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Food Stylist ...rates?

post #1 of 4
Thread Starter 

I was have an opportunity to work on an infomercial as a food stylist and person who "fixes" products which folks who are giving testimonials on the product being marketed bring in to the shoot.  By fixing these I mean, these folks are not professionals and if the products need a little help...that's where I come in.  I would also be making some products myself with the product being marketed.


I have extensive experience as a professional pastry chef and instructor but have not actually been a food stylist for tv/video before...which this is kind of what this would be.  Granted, we are all food stylists in many ways at some point or another once you are in this field long enough.


My consulting fees are $500/day so I was thinking this would be the same?  Thoughts or advice are greatly appreciated.

post #2 of 4
 Granted, we are all food stylists in many ways at some point or another once you are in this field long enough.


Actually, this is categorically untrue. Food Styling is not just making pretty food presentation. It's a skill that encompasses design, cooking, and knowledge of photography and videography. Some of the worst stylists are former chefs who are often unable to distinguish between how a food looks and how it tastes. YOU REALLY NEED TO LOOK AT THE FOOD FROM MANY DIFFERENT ANGLES. 


Thankfully, for you, styling for video is fairly forgiving as the camera rarely lingers on the food for very long.


For informercials, your rate of $500/day is about right, especially given your limited experience. An experienced stylist would probably charge about $650-$850 per day plus expenses. 


If you want to enter this line of work, be careful. The best way to sabotage your future as a stylist is to hang out a shingle without working as an assistant to a recognized stylist for a while. Your inexperience will be obvious to everyone else on the crew. Stylists are one part of a 4 person team-the photographer & art director (who are the leaders of the project), prop stylist and food stylist. You must prepare numerous options and be ready at a moment's notice to replace and refresh the food on set.

Liquored up and laquered down,
She's got the biggest hair in town!


Liquored up and laquered down,
She's got the biggest hair in town!

post #3 of 4
Thread Starter 

Thank you, I appreciate your input!

post #4 of 4

Just piping in because while foodnfoto is 100% correct, and has raised sound considerations, there is a big difference between the high end and low end in food styling and where and how it occurs.


Having an Art Director, Prop Stylist, DP, Gaffer/lighting tech, assistants, set coordinators, editors and multiple producers on set is a reality for certain settings, namely TV & publications we all might know and recognize.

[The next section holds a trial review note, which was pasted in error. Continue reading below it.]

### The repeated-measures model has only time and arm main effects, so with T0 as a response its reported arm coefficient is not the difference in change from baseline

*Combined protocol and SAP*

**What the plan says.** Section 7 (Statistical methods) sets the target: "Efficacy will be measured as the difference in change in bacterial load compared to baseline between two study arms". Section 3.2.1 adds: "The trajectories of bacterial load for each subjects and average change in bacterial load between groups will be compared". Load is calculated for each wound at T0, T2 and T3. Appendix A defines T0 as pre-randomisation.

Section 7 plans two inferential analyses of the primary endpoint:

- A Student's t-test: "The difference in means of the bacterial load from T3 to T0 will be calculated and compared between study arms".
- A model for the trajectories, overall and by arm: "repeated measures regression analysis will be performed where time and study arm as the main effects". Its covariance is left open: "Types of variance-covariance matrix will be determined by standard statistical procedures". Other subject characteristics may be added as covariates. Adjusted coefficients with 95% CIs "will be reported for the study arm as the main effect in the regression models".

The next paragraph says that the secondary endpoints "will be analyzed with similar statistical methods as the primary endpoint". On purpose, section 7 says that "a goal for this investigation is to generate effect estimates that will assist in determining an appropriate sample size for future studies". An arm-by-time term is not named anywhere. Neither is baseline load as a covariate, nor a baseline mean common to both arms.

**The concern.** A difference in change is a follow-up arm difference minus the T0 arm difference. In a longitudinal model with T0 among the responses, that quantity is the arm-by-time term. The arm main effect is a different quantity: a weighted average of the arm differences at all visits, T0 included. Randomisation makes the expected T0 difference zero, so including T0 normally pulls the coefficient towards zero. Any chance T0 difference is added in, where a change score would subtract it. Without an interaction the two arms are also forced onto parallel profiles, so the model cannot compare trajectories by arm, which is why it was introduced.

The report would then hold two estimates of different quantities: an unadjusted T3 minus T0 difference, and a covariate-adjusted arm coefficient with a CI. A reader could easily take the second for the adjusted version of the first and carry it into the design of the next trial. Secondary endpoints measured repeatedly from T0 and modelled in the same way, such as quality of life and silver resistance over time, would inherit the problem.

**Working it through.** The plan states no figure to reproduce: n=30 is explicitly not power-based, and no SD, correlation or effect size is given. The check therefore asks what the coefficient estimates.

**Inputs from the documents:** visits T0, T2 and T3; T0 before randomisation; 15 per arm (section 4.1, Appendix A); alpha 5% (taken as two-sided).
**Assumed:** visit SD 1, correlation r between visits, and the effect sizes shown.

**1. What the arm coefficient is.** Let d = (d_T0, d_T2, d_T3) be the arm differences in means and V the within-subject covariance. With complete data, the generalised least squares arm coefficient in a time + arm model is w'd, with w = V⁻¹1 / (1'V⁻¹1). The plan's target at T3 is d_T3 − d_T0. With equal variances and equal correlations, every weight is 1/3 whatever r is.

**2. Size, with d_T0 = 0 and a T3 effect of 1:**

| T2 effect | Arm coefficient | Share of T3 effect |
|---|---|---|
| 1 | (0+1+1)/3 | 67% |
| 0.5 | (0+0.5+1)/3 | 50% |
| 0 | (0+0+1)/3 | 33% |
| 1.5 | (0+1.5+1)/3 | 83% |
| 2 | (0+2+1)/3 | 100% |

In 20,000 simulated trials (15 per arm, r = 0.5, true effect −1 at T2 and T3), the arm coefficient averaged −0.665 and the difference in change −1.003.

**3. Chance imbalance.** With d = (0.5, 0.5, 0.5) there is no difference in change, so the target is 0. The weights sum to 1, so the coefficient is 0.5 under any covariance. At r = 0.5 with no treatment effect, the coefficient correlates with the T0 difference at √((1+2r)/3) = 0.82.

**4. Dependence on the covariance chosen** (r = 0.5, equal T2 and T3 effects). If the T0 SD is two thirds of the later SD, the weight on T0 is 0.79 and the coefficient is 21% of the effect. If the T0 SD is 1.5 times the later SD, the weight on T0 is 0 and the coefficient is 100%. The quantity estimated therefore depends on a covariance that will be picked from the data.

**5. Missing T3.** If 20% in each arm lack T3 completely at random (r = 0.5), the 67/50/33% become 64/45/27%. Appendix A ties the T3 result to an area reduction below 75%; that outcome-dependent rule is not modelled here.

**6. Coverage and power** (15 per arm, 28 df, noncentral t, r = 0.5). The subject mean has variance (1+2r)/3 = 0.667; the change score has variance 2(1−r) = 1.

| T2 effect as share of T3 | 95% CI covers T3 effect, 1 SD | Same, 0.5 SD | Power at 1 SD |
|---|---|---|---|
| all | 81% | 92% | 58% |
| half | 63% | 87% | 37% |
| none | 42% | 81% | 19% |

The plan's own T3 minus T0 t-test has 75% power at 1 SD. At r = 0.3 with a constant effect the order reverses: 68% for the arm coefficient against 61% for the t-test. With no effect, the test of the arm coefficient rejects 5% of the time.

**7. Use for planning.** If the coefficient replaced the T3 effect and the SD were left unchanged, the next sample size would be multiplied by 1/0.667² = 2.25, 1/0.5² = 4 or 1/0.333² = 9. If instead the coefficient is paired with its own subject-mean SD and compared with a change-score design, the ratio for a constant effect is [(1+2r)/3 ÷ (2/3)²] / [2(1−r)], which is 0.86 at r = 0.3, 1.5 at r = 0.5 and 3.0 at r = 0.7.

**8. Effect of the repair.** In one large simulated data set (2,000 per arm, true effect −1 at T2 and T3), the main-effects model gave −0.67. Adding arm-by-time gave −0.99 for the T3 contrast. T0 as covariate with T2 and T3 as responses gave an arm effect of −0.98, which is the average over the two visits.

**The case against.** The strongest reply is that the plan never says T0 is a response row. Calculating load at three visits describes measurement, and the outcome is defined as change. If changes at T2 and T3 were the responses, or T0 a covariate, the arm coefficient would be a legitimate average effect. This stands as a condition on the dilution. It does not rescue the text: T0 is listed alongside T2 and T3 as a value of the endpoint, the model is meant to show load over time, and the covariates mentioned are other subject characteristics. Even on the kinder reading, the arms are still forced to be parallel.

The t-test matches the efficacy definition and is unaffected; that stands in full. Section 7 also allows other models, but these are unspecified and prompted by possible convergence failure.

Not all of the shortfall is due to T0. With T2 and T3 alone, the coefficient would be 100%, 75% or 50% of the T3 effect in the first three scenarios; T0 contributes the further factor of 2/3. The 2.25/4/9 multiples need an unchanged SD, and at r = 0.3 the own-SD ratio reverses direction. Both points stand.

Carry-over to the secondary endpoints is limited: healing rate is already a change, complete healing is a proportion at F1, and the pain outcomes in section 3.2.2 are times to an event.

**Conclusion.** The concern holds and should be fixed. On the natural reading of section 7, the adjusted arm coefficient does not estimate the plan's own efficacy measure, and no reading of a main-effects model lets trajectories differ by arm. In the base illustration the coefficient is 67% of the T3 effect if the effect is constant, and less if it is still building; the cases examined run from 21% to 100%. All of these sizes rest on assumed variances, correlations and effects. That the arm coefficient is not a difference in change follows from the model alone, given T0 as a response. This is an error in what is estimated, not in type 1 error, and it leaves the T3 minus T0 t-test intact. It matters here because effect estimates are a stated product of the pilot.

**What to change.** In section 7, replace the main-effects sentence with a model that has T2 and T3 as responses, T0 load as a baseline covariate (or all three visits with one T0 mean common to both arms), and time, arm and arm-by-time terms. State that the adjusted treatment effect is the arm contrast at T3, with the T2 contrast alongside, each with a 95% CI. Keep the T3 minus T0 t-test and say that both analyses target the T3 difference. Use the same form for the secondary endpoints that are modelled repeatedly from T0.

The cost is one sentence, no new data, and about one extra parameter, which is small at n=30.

However the rest of the world doesn't often have those luxuries and has to make do without the kind of budgets & schedules that facilitate that kind of high-end effort.


Your day rate as a stylist will vary depending on your market. NYC will command a substantially higher day rate than almost any other market imaginable. There's nothing wrong with starting high, especially if you can reason with your client about the value of that day rate, but in general it's important to consider all other aspects of what is going on financially (which foodnfoto is rightly pointing out to some extent). If you demand a day rate that is higher than your principle shooter/producers/or whoever else that might ultimately be responsible for the vision and/or has the real business need for the shoot, then you might find yourself having issues.


As a photographer in SoCal, not in Hollywood, I start at $450 with my day rate and that's actually a bit higher than many other talented DPs (Dir. of Photog.) I work with. 


So, if you demanded $500 (as opposed to suggested for the purpose of negotiation) on one of my shoots you had better well be amazing -- and in general I'm not so concerned with your ability to plate as your ability to see what's wrong and know how to fix it, anticipate what's happening shot to shot, as well as follow my direction without bringing the whole process down to a grinding halt because you need 15 minutes to make a point I already understood the minute you brought it up.


I've worked with professionals who weren't worth the hundreds of dollars we paid for the day, and interns who were worth $1k on the day who didn't get paid anything - it's more like a kitchen that you might think, time is money on a shoot and the value often (not always but often) lies with those who recognize that issue first and foremost and can produce, vs. those who have a ton of creativity to bring that results in a lot of unfinished work of no value to anyone at the end of the day.

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